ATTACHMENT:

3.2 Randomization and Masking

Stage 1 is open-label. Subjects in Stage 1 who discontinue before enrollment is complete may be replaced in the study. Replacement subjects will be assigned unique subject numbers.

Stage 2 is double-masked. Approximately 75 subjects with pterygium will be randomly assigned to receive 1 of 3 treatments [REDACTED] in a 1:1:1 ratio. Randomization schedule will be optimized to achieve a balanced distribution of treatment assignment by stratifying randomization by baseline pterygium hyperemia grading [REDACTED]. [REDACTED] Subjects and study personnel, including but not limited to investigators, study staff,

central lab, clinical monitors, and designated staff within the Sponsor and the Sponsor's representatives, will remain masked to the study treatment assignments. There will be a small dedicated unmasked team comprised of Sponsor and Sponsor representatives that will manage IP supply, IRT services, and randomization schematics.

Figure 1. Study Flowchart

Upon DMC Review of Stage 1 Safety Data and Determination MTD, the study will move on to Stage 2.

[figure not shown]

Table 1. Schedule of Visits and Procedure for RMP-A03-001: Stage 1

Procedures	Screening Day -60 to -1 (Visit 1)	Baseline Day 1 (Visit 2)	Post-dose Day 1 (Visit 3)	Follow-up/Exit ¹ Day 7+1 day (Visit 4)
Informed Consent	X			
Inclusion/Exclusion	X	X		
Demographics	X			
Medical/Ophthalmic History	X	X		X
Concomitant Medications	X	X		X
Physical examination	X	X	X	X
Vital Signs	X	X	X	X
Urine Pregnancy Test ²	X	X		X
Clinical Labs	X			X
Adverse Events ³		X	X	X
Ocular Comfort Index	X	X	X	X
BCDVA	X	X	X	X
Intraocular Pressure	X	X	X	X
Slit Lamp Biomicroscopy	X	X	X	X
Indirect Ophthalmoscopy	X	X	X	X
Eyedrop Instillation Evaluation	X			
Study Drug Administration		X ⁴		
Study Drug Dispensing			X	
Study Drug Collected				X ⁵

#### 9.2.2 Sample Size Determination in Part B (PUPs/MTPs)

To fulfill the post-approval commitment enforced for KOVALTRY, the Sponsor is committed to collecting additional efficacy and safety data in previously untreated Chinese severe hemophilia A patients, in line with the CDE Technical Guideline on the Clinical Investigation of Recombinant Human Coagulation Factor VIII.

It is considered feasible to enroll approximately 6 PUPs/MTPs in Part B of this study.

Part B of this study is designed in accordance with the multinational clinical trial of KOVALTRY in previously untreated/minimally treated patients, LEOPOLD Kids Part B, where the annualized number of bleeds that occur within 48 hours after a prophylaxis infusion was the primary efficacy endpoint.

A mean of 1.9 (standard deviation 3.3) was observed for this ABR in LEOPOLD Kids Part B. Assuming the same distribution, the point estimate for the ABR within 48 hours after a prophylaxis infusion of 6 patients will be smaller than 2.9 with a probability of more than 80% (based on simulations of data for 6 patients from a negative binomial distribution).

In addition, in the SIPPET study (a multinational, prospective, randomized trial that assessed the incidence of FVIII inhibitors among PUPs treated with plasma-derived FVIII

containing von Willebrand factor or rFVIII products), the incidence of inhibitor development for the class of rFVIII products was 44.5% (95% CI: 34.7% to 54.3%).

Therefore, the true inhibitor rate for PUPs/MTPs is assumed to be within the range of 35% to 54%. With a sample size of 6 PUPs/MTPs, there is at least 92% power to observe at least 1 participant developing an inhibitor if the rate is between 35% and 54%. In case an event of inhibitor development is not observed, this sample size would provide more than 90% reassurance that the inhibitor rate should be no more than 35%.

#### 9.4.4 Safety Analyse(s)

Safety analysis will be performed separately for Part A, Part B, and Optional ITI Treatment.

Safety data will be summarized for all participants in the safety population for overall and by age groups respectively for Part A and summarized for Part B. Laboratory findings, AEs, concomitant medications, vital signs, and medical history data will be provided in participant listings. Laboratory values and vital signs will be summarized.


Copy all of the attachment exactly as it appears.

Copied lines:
3.2 Randomization and Masking

Stage 1 is open-label. Subjects in Stage 1 who discontinue before enrollment is complete may be replaced in the study. Replacement subjects will be assigned unique subject numbers.

Stage 2 is double-masked. Approximately 75 subjects with pterygium will be randomly assigned to receive 1 of 3 treatments [REDACTED] in a 1:1:1 ratio. Randomization schedule will be optimized to achieve a balanced distribution of treatment assignment by stratifying randomization by baseline pterygium hyperemia grading [REDACTED]. [REDACTED] Subjects and study personnel, including but not limited to investigators, study staff,

central lab, clinical monitors, and designated staff within the Sponsor and the Sponsor's representatives, will remain masked to the study treatment assignments. There will be a small dedicated unmasked team comprised of Sponsor and Sponsor representatives that will manage IP supply, IRT services, and randomization schematics.

Figure 1. Study Flowchart

Upon DMC Review of Stage 1 Safety Data and Determination MTD, the study will move on to Stage 2.

[figure not shown]

Table 1. Schedule of Visits and Procedure for RMP-A03-001: Stage 1

Procedures	Screening Day -60 to -1 (Visit 1)	Baseline Day 1 (Visit 2)	Post-dose Day 1 (Visit 3)	Follow-up/Exit ¹ Day 7+1 day (Visit 4)
Informed Consent	X			
Inclusion/Exclusion	X	X		
Demographics	X			
Medical/Ophthalmic History	X	X		X
Concomitant Medications	X	X		X
Physical examination	X	X	X	X
Vital Signs	X	X	X	X
Urine Pregnancy Test ²	X	X		X
Clinical Labs	X			X
Adverse Events ³		X	X	X
Ocular Comfort Index	X	X	X	X
BCDVA	X	X	X	X
Intraocular Pressure	X	X	X	X
Slit Lamp Biomicroscopy	X	X	X	X
Indirect Ophthalmoscopy	X	X	X	X
Eyedrop Instillation Evaluation	X			
Study Drug Administration		X ⁴		
Study Drug Dispensing			X	
Study Drug Collected				X ⁵

#### 9.2.2 Sample Size Determination in Part B (PUPs/MTPs)

To fulfill the post-approval commitment enforced for KOVALTRY, the Sponsor is committed to collecting additional efficacy and safety data in previously untreated Chinese severe hemophilia A patients, in line with the CDE Technical Guideline on the Clinical Investigation of Recombinant Human Coagulation Factor VIII.

It is considered feasible to enroll approximately 6 PUPs/MTPs in Part B of this study.

Part B of this study is designed in accordance with the multinational clinical trial of KOVALTRY in previously untreated/minimally treated patients, LEOPOLD Kids Part B, where the annualized number of bleeds that occur within 48 hours after a prophylaxis infusion was the primary efficacy endpoint.

A mean of 1.9 (standard deviation 3.3) was observed for this ABR in LEOPOLD Kids Part B. Assuming the same distribution, the point estimate for the ABR within 48 hours after a prophylaxis infusion of 6 patients will be smaller than 2.9 with a probability of more than 80% (based on simulations of data for 6 patients from a negative binomial distribution).

In addition, in the SIPPET study (a multinational, prospective, randomized trial that assessed the incidence of FVIII inhibitors among PUPs treated with plasma-derived FVIII

containing von Willebrand factor or rFVIII products), the incidence of inhibitor development for the class of rFVIII products was 44.5% (95% CI: 34.7% to 54.3%).

Therefore, the true inhibitor rate for PUPs/MTPs is assumed to be within the range of 35% to 54%. With a sample size of 6 PUPs/MTPs, there is at least 92% power to observe at least 1 participant developing an inhibitor if the rate is between 35% and 54%. In case an event of inhibitor development is not observed, this sample size would provide more than 90% reassurance that the inhibitor rate should be no more than 35%.

#### 9.4.4 Safety Analyse(s)

Safety analysis will be performed separately for Part A, Part B, and Optional ITI Treatment.

Safety data will be summarized for all participants in the safety population for overall and by age groups respectively for Part A and summarized for Part B. Laboratory findings, AEs, concomitant medications, vital signs, and medical history data will be provided in participant listings. Laboratory values and vital signs will be summarized.